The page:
Showing results for: Geoengineering
A recent paper uses data from volcanic eruptions to estimate the effects that geoengineering with sulphate aerosols would have on agricultural production. It concludes that the damage that geoengineering would do to maize, soy, rice and wheat outputs (because of reduction in sunlight reaching the crops) would have roughly the same magnitude as the benefits of the cooling it would provide.
A report by the European Academies’ Science Advisory Council finds that negative emissions technologies (NETs) have ‘limited realistic potential’ and cannot be relied upon to remove carbon at the rate envisaged in the Intergovernmental Panel on Climate Change (IPCC) scenarios for avoiding dangerous climate change.
Geoengineering to fix climate change could harm biodiversity, according to two modelling studies.
This paper, published in the journal Science, aims to establish a detailed “roadmap” for meeting the Paris climate goal. It provides not only a scenario for the CO2 emissions reductions needed but places attention on the many different policy actions needed to stay below 2°C warming. One of three main focus areas is agriculture and land use related emissions.
In this Nature Comment, Phil Williamson of the Natural England Research Council and the University of East Anglia, argues that in order for the climate goals agreed at the COP21 in Paris last year to be achieved, a full assessment must be made of the methods for removing carbon dioxide (CO2) from the atmosphere.
This paper presents evidence that humans are undoubtedly altering many geological processes on Earth—and that we have been for some time. According to the international group of geoscientists the evidence is overwhelming that the impact of human activity on Earth has pushed us into a new geological era, a human-dominated time period, termed the “Anthropocene.”
Two reports this week by the US National Research Council look at whether humans could artificially steer Earth's climate by reflecting sunlight back into space, or by taking carbon dioxide out of the atmosphere. The twin reports– Climate Intervention: Carbon Dioxide Removal and Reliable Sequestration and Climate Intervention: Reflecting Sunlight to Cool the Earth argue that carbon dioxide removal might have a place in a broader response plan, but sunlight-reflecting technologies are too risky.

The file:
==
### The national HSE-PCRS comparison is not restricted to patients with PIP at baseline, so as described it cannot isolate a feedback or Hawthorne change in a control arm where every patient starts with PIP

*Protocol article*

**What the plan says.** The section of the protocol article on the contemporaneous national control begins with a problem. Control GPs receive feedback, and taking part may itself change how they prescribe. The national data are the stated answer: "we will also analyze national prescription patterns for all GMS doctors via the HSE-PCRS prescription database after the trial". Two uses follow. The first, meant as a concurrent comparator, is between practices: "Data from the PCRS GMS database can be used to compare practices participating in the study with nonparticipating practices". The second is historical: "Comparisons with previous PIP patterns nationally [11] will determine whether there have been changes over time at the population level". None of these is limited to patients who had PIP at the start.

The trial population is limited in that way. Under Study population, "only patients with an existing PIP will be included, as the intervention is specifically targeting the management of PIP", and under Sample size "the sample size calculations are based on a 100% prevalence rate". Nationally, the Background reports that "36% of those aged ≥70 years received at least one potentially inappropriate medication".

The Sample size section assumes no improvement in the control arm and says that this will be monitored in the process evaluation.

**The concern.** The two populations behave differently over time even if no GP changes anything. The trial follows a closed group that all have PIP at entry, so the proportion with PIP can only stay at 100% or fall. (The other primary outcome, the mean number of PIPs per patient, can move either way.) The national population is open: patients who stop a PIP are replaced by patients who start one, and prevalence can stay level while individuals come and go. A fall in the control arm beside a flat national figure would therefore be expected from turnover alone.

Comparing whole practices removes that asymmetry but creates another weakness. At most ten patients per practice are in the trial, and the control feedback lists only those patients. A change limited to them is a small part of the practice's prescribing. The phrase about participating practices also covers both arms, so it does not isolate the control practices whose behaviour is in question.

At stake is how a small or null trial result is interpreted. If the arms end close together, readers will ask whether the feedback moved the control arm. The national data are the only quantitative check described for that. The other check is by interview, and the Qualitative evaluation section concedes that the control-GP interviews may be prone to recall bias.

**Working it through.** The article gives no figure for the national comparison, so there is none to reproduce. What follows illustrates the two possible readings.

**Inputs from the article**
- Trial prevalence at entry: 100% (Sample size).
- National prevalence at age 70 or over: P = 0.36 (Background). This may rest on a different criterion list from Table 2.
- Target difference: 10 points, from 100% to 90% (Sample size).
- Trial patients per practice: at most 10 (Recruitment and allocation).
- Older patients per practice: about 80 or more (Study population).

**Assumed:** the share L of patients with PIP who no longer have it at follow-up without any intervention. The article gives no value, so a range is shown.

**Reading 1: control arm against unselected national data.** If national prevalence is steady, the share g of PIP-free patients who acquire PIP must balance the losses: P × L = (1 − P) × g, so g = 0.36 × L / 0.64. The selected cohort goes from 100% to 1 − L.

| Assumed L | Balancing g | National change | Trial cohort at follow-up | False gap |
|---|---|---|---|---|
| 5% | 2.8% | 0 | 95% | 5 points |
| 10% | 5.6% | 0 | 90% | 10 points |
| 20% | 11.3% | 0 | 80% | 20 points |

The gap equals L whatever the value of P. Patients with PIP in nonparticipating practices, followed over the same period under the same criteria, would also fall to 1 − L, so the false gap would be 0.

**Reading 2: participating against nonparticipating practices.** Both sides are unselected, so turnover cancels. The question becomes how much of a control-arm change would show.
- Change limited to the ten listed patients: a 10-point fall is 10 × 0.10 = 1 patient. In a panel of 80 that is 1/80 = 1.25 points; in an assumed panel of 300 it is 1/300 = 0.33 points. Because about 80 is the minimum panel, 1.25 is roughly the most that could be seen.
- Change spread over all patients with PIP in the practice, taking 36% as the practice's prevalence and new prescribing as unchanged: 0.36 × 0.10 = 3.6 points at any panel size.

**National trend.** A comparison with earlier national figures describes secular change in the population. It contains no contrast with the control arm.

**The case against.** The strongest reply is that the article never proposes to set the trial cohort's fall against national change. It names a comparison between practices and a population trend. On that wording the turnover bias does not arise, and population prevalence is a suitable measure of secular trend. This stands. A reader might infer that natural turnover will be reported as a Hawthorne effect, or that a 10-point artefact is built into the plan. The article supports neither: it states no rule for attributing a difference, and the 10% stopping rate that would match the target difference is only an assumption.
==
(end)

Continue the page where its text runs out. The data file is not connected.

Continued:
In this Carbon Brief blog Dr. Rob Bellamy presents an analysis of geoengineering, discussing available alternative options, different perspectives and the complexity of applying such solutions to the real world. In presenting the results of past studies he concludes that despite the addition of more options and perspectives, there is a remarkable consistency of arguments in geoengineering proposals and alternatives.
Read the full article here.
Read more about geoengineering on our website.
In this podcast video from The Centre for International Governance Innovation – CIGI, David Keith, Professor of Public Policy at the Harvard Kennedy School, discusses the controversy, risks and potential benefits of climate geoengineering. Keith offers a background on solar geoengineering before addressing common criticisms. He notes that while solar geoengineering doesn't fit into current preconceptions about how we manage climate change, a moderate solar geoengineering solution could be a powerful tool in slowing the effects of climate change while dramatic emission reductions can continue. Tune in for the full discussion to learn more about this fascinating topic.
The Living With Environmental Change (LWEC) Climate Mitigation Task Force has released a report which looks at where there might be a need for research activity on geoengineering. The report is a joint production between the Met Office Hadley Centre, University of East Anglia/Natural Environment Research Council and University of Exeter.